Debunking the Myths about Athletes Muscle Fibers
Last week, I talked to a running coach who said to me that long distance runners always have a great concentration of slow-twitch muscle fibers in their body, but for speed, we also need to develop fast twitch muscle fibers in runners. I thought to myself, YES, that’s it! I need to condition my fast-twitch muscle fibers to speed up the runners. There are many misconceptions about Athletes Muscle Fibers.
Have you heard the slow-twitch and fast-twitch muscle fibers being thrown around as fancy physiology terms among runners? Are you curious about what these terms mean? I figured you might, and that’s why I wrote this blog post. Don’t worry; you don’t need a physiology degree to follow along with it’s very simple. By getting the basic knowledge about different muscle fibers and how they work, you can learn how to use your training plans to target these muscles to see performance enhancement in your races.
How are the Athletes Muscle Fibers Typed?
The number of slow twitch and fast-twitch muscle fibers are estimated in a lab by removing a small piece of the muscle. Chemical analysis by staining the agents is performed on the muscle fiber. The muscle fiber is tagged with a particular type based on different myosin proteins found in muscle fibers. More on the characteristics of the muscle fibers is explained below.
This process is a very generalized way of typing muscle fibers. A couple of limitations of this Type is that fiber typing is performed on only one muscle group. Second, the small sample of fibers from a single area may not represent the total fiber type in the body.
Types Of Muscle Fibers
Skeletal muscles are responsible for muscle movement. Human skeletal systems can be divided into a few major classes based on biochemical characteristics.
Muscle fibers are classified into slow Type — I or slow-twitch fibers and fast Type II or fast-twitch fibers. Only one Type of slow-twitch muscle fibers exists in human muscles. Two different kinds of fast-twitch muscle fibers exist type IIa and Type IIb.
Slow Twitch Type I
Slow-twitch muscle fibers contain large oxidative enzymes myoglobin and are surrounded by more capillaries (2). Because of these properties of slow-twitch muscle fibers are ideal for aerobic metabolism and are highly resistant to fatigue. Slow-twitch muscle fibers are more efficient than fast-twitch muscle fibers. This distinction is essential because efficient muscle fibers require less energy than less efficient fibers(2). Yes, I know. HELLO endurance! Because of this, slow-twitch fibers are fantastic for marathoners and triathletes (1).
Fast Twitch Type IIx
Type IIx fibers have a relatively small number of mitochondria, have limited aerobic or oxygen-based metabolism capacity, and have less fatigue resistance than slow fibers. They are not all that useless, though.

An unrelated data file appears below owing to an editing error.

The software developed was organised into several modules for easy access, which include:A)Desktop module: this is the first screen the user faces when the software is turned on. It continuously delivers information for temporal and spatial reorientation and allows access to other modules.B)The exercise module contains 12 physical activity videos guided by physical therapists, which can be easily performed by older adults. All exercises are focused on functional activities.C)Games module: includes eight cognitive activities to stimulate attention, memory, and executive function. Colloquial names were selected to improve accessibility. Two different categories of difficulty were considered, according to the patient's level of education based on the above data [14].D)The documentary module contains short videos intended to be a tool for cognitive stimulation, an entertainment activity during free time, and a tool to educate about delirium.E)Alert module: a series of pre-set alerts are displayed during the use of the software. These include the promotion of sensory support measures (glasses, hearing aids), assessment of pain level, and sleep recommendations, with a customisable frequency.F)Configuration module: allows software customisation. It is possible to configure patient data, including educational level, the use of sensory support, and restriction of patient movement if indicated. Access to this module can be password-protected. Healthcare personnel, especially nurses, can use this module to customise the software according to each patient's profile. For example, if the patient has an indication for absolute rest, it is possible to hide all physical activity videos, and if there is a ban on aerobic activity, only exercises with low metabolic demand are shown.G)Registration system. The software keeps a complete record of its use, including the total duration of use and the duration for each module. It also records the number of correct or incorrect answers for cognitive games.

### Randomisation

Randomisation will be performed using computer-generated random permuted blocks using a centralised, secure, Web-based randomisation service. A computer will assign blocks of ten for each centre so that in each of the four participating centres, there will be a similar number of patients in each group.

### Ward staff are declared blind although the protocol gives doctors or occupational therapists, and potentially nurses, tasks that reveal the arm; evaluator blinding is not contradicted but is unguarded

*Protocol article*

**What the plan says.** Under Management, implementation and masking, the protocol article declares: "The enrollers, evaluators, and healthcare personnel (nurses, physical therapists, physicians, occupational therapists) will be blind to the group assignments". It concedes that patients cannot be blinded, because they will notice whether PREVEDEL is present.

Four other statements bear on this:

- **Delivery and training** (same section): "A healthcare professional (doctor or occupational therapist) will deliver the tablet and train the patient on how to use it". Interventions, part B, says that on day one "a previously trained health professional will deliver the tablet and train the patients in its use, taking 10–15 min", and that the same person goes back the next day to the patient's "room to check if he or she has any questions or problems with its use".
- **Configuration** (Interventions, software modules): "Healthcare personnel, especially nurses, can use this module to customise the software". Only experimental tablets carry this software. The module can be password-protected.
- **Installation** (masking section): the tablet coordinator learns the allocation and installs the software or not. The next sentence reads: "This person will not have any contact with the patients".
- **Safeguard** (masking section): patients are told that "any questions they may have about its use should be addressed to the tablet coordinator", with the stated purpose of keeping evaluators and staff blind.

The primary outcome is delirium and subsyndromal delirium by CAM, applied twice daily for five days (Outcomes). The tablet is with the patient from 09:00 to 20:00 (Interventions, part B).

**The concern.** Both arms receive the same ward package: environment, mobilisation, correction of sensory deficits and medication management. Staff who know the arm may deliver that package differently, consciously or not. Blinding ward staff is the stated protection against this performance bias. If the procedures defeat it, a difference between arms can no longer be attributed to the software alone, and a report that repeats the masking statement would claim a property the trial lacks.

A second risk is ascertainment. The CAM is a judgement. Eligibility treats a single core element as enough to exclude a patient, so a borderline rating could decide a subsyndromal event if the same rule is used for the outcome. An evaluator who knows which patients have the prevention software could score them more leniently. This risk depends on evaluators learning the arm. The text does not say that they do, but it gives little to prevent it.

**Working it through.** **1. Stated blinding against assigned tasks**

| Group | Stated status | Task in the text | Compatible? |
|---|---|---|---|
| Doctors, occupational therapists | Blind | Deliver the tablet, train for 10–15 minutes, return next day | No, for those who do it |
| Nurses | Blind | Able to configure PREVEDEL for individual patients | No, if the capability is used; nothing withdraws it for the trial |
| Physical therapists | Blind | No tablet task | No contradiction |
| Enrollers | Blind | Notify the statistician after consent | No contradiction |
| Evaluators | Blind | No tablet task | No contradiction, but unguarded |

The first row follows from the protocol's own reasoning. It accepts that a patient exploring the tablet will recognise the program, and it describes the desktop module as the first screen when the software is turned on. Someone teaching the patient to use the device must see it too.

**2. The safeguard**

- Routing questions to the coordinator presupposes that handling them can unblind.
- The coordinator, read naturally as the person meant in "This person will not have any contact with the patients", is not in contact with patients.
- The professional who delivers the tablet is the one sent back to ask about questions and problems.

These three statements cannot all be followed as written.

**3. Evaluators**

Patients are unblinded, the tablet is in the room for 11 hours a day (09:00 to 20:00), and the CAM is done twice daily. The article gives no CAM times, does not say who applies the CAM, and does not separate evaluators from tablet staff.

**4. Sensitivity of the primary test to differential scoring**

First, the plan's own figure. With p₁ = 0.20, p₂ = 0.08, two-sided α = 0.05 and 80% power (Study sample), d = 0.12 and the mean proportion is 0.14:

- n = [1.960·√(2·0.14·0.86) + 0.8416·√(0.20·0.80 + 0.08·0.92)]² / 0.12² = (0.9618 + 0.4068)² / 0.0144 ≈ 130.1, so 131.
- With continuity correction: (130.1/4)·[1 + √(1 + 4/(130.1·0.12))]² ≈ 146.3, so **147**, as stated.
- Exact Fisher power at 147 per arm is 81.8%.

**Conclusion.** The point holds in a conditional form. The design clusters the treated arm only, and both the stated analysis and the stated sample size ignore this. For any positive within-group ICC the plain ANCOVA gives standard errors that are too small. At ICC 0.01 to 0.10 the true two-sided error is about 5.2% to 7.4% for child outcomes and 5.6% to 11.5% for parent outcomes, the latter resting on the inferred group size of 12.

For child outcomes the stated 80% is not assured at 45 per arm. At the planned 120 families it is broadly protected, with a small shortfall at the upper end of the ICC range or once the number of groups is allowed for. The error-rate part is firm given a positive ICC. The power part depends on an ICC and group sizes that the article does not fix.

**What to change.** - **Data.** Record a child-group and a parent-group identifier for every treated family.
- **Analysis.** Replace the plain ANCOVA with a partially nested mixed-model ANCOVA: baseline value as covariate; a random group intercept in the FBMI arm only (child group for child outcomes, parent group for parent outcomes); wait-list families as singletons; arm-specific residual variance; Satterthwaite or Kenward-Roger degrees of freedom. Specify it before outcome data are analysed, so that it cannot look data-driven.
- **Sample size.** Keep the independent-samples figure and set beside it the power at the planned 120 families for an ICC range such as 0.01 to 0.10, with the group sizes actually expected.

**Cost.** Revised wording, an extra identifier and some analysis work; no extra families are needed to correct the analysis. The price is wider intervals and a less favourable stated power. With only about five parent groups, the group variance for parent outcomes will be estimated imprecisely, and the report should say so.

These muscle fibers are rich in glycolytic enzymes, making them the fastest muscle fiber in humans (2). They also produce the highest power output of all muscle fibers. This power output comes at the cost of more significant energy expenditure.
Fast Twitch Type IIa
Type IIa fibers are also known as intermediate fibers. They are a blend of oxidative and glycolytic fibers (2). I know I am using too many fancy terms in a sentence. The science geek in me loves these terms. All that means is the characteristic of these fibers is somewhere between Type I and Type IIx fibers. Tempo runs target slow-twitch and intermediate muscle fibers.
Though some muscles are predominantly fast or slow-twitch muscle fibers, most muscles in the body contain a mixture of both slow and fast-twitch fiber types. The percentage of the respective fiber types contained in skeletal muscles can be influenced by
- Blood levels of hormones
- Exercise habits of the individual
Myths About Athletes Muscle Fibers
There are many misconceptions about the muscle fibers among runners.
Runners exclusively have a single muscle fiber type. Every human has all the muscle fiber types. Most muscles have an equal amount of Type — I and Type — II fibers. Although the classification of muscle fibers is convenient to understand the functional properties of these fibers, each fiber exhibits a wide range of contractile properties. Each fiber exhibits blended qualities of more than one single fiber type (2).
We can’t train to improve how our fibers function. That’s a myth too. One of the reasons a particular fiber type is more efficient in humans is the type of exercises we perform. Regular exercise training can modify both human muscle fibers’ biochemical and contractile properties (2).
We can’t alter the percentage of each muscle fiber type we have. Skeletal muscle fibers are adaptable. They respond to exercise by increasing the expression of multiple genes. Exercise-induced muscle change is specific to training volume, intensity, and frequency (2).
Therefore, we can manipulate and improve all three of these muscle fiber qualities. Now that you know more about muscle fibers you can use your training to strengthen the weak fiber types.
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About the Author
Aesha Tahir is a health and wellness coach and a certified personal trainer. She holds a Master’s degree in Applied Exercise Science and is certified by the NASM as a Personal trainer. She is a certified USA Track and Field Running Coach and Road Runners of America Coach. She is a 200-HR Registered Yoga Teacher. She is also a group exercise instructor specializing in barre, spinning, strength training, boot camp, and yoga classes. She has over five years of experience in the fitness and wellness arena with focused expertise in coaching, corrective exercise and injury prevention, individualized fitness programs, and group fitness programs. She is also an aspiring public speaker in the fitness and wellness world who believes in this quote; “To be inspired is great, but to inspire is incredible.”